It can be hard to understand the ingredients on prepackaged foods these days, which makes it a challenge to decipher their effects on our bodies. One such ingredient is high-fructose corn syrup.
High-fructose corn syrup has been around since the 1970s, showing up in a variety of foods and beverages. In simple terms, it is derived from corn and is composed of between 42–55 percent fructose, with the rest being glucose or other higher sugars. Not only does it sweeten food at a level comparable with table sugar, but it also keeps products fresh as it maintains its moisture.
What Studies Say
Although it shows up in a vast amount of products on supermarket shelves, some food items are now boasting that they are free of high-fructose corn syrup. This seems to imply that it poses some harm to the body, but just what kind of harm?
Obesity. Studies show conflicting stances about the harms high-fructose corn syrup are said to bring about. For example, according to MayoClinic.com, early studies that showed that beverages such as sodas that are sweetened with high fructose corn syrup are linked to obesity are challenged by other studies showing that high fructose corn syrup isn’t necessarily less healthy than other sweeteners and that other factors can be contributors to obesity.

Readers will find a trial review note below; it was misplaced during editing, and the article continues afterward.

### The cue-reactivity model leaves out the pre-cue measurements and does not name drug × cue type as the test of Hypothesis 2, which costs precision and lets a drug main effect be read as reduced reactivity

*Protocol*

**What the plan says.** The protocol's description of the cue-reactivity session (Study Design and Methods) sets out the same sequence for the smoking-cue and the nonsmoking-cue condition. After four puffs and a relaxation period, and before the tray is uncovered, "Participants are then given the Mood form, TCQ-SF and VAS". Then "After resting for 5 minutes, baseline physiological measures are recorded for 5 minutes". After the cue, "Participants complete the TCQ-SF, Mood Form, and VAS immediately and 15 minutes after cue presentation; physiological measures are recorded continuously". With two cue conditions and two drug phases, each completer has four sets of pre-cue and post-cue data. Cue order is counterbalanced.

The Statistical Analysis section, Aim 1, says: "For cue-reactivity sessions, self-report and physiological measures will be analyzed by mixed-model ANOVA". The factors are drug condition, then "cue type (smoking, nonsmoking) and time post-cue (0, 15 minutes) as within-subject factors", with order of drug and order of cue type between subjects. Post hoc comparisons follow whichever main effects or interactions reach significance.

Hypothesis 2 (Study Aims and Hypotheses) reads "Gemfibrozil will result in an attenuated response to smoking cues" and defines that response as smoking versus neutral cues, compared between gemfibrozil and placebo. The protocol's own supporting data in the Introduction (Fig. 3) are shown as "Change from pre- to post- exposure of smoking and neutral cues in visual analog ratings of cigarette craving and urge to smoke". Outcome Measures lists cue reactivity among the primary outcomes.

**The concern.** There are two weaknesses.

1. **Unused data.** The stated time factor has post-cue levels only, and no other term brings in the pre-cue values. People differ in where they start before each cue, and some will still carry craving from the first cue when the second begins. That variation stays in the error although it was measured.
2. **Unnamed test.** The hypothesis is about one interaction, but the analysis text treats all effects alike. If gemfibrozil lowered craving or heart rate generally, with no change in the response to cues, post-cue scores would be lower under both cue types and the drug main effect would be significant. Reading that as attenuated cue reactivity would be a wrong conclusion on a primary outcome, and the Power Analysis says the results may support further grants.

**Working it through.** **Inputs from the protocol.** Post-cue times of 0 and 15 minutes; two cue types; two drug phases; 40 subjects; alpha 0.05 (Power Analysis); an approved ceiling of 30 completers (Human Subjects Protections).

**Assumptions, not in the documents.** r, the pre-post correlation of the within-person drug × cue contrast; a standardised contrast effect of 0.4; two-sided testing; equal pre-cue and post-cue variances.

Diabetes and metabolism issues. Recent studies are now pointing a finger at high-fructose corn syrup, indicating that large amounts of it can start to have an effect on metabolism, which puts people at the risk of diabetes. Basically, fructose uses up the body’s adenosine-5-triphosphate (known as ATP). When ATP is used up, many body functions begin to lag. Small amounts of high-fructose corn syrup are not too harsh on the body, but too much of it can deplete the ATP and stress the body out. This stress causes the body to begin resisting insulin, which in turn can cause type 2 diabetes .
One of the more common ways people come in contact with high-fructose corn syrup is via soft drinks. The Framingham Heart Study (a project of the National Heart, Lung, and Blood Institute and of Boston University) revealed that those who drank at least one soft drink a day were at a higher risk of developing metabolism issues when compared with those who did not have a soft drink. The Nurses’ Health Study (One of the largest and longest running investigations of factors that influence women’s health) conducted a study, which also showed that women who had one or more sugary drinks daily were more likely to become diabetic than those who did not consume the drinks.
High blood pressure. Another concern surrounding high-fructose corn syrup is that it may raise blood pressure. Dr. Diana Jalal, an assistant professor of medicine at the University of Colorado, conducted a study that found that even when blood pressure is normally healthy, the sweetener can still drive it up. Jalal’s study found that a daily intake of 74 gram or more was linked to a 36 percent risk increase of having a blood pressure of 140/90 or higher. The ideal blood pressure should be somewhere below 120/80.
The reason behind the increase in blood pressure was not definitive. However, Jalal speculates that fructose decreases the amount of the nitric oxide produced, which is responsible for relaxing vessels thereby lowering blood pressure. Fructose can also potentially send a signal to the kidneys to reserve more salt, which in turn can cause high blood pressure.